ABC News' Terry Moran and his team take a rare and dangerous journey into the embattled capital of Damascus for the special report : Inside Syria: The Battle for Damascus.
Damascus is quiet tonight - too quiet.
We arrived a few hours ago in this tense and troubled city - 5 million people hunkered down as the terrible war that is tearing this country apart has now arrived in major battles raging in the suburbs.
This war is far from over - and it is far from clear who will win - but we already know who the losers are: the people of this ancient land.
From Beirut, Lebanon, we drove into Syria along a heavily guarded route, passing checkpoint after checkpoint after checkpoint.
It is now a lifeline as Damascus - the stronghold of the government of President Bashar Assad - becomes a city under siege.
Tonight, just a few miles from here, the war raged on.
It is a dirty war, in a crucial country.
The chaos engulfing Syria threatens to spill over into Iraq on one side, and Israel and Lebanon on the other. That is a nightmare scenario for the U.S.
The United Nations now estimates that 70,000 people have been killed in the fighting - but no one really knows.
A U.N. commission today called for war-crimes investigations of both sides: Assad's government, which has sought to crush the rebellion by any means necessary; as well as the rebels, many of whom are increasingly seen by ordinary Syrians as warlords, gangsters and religious fanatics who regularly post videos of beheadings and other atrocities on YouTube.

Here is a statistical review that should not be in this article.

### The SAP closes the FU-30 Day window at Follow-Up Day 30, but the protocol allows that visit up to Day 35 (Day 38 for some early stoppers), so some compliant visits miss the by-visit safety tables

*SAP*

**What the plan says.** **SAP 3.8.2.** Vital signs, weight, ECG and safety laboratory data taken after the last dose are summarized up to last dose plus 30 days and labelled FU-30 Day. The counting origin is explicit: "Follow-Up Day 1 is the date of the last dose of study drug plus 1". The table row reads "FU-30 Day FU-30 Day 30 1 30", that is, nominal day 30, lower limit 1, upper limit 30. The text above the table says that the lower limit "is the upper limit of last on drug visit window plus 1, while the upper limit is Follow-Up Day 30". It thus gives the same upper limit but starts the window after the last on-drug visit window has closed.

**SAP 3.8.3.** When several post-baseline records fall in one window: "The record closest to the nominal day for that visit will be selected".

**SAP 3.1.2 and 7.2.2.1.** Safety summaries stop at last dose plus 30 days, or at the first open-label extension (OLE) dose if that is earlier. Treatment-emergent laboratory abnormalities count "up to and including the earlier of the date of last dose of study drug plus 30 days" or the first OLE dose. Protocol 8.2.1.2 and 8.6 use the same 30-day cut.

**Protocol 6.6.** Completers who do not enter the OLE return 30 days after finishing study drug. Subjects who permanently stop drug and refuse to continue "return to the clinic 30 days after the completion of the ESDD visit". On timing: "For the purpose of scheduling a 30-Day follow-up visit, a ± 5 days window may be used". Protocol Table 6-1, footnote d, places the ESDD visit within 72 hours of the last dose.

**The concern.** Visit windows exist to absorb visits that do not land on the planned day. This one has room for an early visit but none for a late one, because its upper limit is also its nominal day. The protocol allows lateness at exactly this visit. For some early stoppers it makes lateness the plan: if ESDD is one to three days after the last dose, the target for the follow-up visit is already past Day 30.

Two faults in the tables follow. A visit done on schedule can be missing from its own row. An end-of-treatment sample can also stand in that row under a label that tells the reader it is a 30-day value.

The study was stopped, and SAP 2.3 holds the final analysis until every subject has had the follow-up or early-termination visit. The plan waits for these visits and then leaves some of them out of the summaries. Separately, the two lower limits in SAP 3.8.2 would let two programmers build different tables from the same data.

Syria's many minorities live in terror of a jihadist takeover of their country.
Before we came here, we visited Christian refugees from Syria who had fled to Beirut.
They said they'd been forced out of their villages by Muslim fundamentalists - ethnically cleansed. They'd supported the rebellion at first, but not now. They have lost their homes, their communities, their way of life.
"We lived freely as Christians," said one man, putting up Christmas trees and decorations. "But now we are being targeted."
It is a dirty war with no end in sight.
We have come to this country with the permission of the government, which wants the other side of the story here told.
There is no doubt the rebellion has changed.
Ordinary Syrians increasingly just want the war to stop and now dread the chaos that has been unleashed.
Assad himself seems to know this. The man that the U.S. government has said must go told a group of visitors today: "We are sure we will win."